Nutrient runoff from rainfall has led to record concentrations of algae in the Chesapeake Bay and extensive dinoflagellate blooms, according to researchers at the University of Maryland System and the Benedict Estuarine Research Laboratory.
Dinoflagellates are a particular worry, according to scientists, since some species are known to cause toxic "red tide" blooms which kill fish and other marine life. "We have been fortunate so far in the Chesapeake Bay," according to Gail Mackiernan, assistant director of the Maryland Sea Grant College, "since there appear to have been no extensive fish kills from toxic dinoflagellates -- as there have been in North Carolina and Florida, for example. Most of the Bay's problems with phytoplankton blooms occur when the algae die, sink into deeper water and decay, causing a precipitous drop in oxygen levels." However, she cautions that toxic blooms are not impossible as some problem species have been identified from the Bay.
Visible only with the aid of a microscope (except when collected together in a dense bloom), dinoflagellates share characteristics of both plants and animals. Most carry chloroplasts, and can therefore perform photosynthesis like all plants; but they also exhibit behavior more typical of animal life, using a whip-like tail (flagellum) to move about _ and in some cases apparently to mount a swarming attack on hapless fish. Some species also feed on other microscopic creatures.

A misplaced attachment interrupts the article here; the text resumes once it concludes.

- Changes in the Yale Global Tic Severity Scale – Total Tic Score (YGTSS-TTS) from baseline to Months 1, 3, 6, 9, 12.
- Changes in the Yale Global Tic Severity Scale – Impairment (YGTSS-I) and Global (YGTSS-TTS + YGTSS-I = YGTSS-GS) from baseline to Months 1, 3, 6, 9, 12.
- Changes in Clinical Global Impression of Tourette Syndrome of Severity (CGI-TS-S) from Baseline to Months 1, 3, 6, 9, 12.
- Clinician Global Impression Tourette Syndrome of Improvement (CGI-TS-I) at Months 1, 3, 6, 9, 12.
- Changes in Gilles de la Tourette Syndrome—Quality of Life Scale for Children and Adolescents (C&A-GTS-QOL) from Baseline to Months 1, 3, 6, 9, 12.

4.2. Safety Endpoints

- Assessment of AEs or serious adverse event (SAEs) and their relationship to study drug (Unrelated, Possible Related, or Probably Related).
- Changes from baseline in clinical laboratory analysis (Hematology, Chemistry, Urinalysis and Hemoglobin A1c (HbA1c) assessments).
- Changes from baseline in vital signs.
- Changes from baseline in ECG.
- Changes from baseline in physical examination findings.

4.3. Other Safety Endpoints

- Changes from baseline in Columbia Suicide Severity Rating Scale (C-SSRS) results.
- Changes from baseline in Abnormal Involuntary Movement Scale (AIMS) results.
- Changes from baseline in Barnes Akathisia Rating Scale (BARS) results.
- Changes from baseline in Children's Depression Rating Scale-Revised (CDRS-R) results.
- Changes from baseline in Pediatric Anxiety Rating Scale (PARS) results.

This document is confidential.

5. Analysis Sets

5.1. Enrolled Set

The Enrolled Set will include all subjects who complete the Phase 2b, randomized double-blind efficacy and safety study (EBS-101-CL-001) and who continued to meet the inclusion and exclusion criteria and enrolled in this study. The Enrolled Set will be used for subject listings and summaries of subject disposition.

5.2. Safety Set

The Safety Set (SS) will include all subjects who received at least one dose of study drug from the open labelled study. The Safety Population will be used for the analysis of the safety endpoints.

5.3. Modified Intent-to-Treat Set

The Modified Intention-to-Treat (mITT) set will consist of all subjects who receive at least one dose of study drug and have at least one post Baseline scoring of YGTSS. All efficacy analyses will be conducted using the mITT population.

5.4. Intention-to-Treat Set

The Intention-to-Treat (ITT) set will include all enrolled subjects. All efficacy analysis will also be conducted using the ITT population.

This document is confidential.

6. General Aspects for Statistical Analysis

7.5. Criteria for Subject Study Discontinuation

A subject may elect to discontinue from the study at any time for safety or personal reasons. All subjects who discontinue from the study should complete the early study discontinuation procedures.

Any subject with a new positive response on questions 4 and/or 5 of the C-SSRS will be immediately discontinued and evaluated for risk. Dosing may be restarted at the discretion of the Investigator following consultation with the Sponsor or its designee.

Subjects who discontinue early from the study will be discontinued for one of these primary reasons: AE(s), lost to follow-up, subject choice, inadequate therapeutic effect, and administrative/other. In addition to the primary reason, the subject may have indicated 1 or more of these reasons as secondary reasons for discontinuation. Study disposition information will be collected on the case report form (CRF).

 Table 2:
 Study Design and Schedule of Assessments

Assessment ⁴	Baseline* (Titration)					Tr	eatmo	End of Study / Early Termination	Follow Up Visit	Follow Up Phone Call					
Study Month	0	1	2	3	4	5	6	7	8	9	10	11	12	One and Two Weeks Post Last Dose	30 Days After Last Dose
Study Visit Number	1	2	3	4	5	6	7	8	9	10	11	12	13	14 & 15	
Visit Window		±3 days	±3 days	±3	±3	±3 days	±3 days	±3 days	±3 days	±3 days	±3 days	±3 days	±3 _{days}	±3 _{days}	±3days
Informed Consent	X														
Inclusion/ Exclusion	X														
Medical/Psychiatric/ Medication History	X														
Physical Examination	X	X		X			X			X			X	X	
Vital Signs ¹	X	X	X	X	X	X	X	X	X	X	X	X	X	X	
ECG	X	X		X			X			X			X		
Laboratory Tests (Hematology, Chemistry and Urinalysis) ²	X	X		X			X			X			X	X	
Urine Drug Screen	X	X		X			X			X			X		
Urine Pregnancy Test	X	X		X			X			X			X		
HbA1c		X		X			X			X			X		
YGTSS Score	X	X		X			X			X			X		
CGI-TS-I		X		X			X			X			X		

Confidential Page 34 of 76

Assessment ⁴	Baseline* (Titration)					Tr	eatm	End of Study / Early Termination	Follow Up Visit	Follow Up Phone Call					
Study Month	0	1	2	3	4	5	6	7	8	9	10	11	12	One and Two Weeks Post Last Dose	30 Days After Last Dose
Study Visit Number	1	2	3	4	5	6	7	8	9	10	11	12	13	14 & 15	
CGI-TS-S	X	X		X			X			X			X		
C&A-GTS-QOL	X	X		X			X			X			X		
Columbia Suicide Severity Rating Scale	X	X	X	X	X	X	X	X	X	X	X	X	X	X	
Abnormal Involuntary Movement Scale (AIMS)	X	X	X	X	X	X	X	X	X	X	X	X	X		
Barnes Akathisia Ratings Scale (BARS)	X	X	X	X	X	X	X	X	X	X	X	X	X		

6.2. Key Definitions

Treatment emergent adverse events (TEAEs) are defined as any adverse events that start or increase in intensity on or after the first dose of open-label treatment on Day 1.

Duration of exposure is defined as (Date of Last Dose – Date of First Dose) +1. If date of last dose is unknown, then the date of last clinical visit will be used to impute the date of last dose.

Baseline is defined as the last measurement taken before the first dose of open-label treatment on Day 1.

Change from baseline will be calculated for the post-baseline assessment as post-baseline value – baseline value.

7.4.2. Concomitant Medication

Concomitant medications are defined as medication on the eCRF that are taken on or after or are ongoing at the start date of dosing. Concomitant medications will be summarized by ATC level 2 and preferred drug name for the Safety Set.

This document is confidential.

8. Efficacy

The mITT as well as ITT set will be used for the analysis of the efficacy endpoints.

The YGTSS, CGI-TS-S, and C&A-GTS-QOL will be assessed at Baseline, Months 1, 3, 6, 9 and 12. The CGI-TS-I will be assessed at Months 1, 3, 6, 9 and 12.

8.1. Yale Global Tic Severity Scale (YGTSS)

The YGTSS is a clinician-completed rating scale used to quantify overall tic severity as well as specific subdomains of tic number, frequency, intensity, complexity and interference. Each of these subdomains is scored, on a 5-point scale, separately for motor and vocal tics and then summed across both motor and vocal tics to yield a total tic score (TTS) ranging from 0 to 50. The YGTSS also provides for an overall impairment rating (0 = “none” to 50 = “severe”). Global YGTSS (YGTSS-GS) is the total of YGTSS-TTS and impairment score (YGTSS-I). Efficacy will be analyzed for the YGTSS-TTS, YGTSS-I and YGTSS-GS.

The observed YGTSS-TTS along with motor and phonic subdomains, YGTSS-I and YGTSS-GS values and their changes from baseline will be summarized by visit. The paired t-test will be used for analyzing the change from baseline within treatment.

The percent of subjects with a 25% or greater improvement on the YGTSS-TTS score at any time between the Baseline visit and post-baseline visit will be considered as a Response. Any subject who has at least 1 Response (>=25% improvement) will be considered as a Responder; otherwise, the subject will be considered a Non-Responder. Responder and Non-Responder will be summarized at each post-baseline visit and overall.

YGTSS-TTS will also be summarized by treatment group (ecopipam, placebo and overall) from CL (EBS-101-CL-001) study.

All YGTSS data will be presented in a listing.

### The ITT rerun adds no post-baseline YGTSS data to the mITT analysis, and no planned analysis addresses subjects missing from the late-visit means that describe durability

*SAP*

In North Carolina waters considerable attention has fallen on the so-called "phantom dinoflagellate," Pfiesteria piscicida, which has been blamed for numerous fish kills in the Neuse River and elsewhere. According to researcher JoAnn Burkholder at North Carolina State University, this microscopic algae can lie dormant in a cyst-like form for extended periods of time, can change shape rapidly and often, can swarm and attack schools of fish, and can release a powerful toxin that poisons and kills large numbers of fish very quickly. The dinoflagellates then feed on materials released by the dead and dying fish.
Although there have been no documented cases of fish kills caused by the phantom dinoflagellate in the Bay itself, scientists have kept a watchful eye because of the organism's potential to cause dramatic die-offs. In 1993, researcher Alan Lewitus, then working at the Horn Point Environmental Laboratory
(University of Maryland Center for Environmental and Estuarine Studies), isolated a dinoflagellate from Bay waters that appeared to be the toxic phantom. At about the same time, Denise Breitburg, a researcher at the Benedict Estuarine Research
Laboratory, lost a whole tank full of fish called gobies, a die-off she says was caused by the phantom dinoflagellate.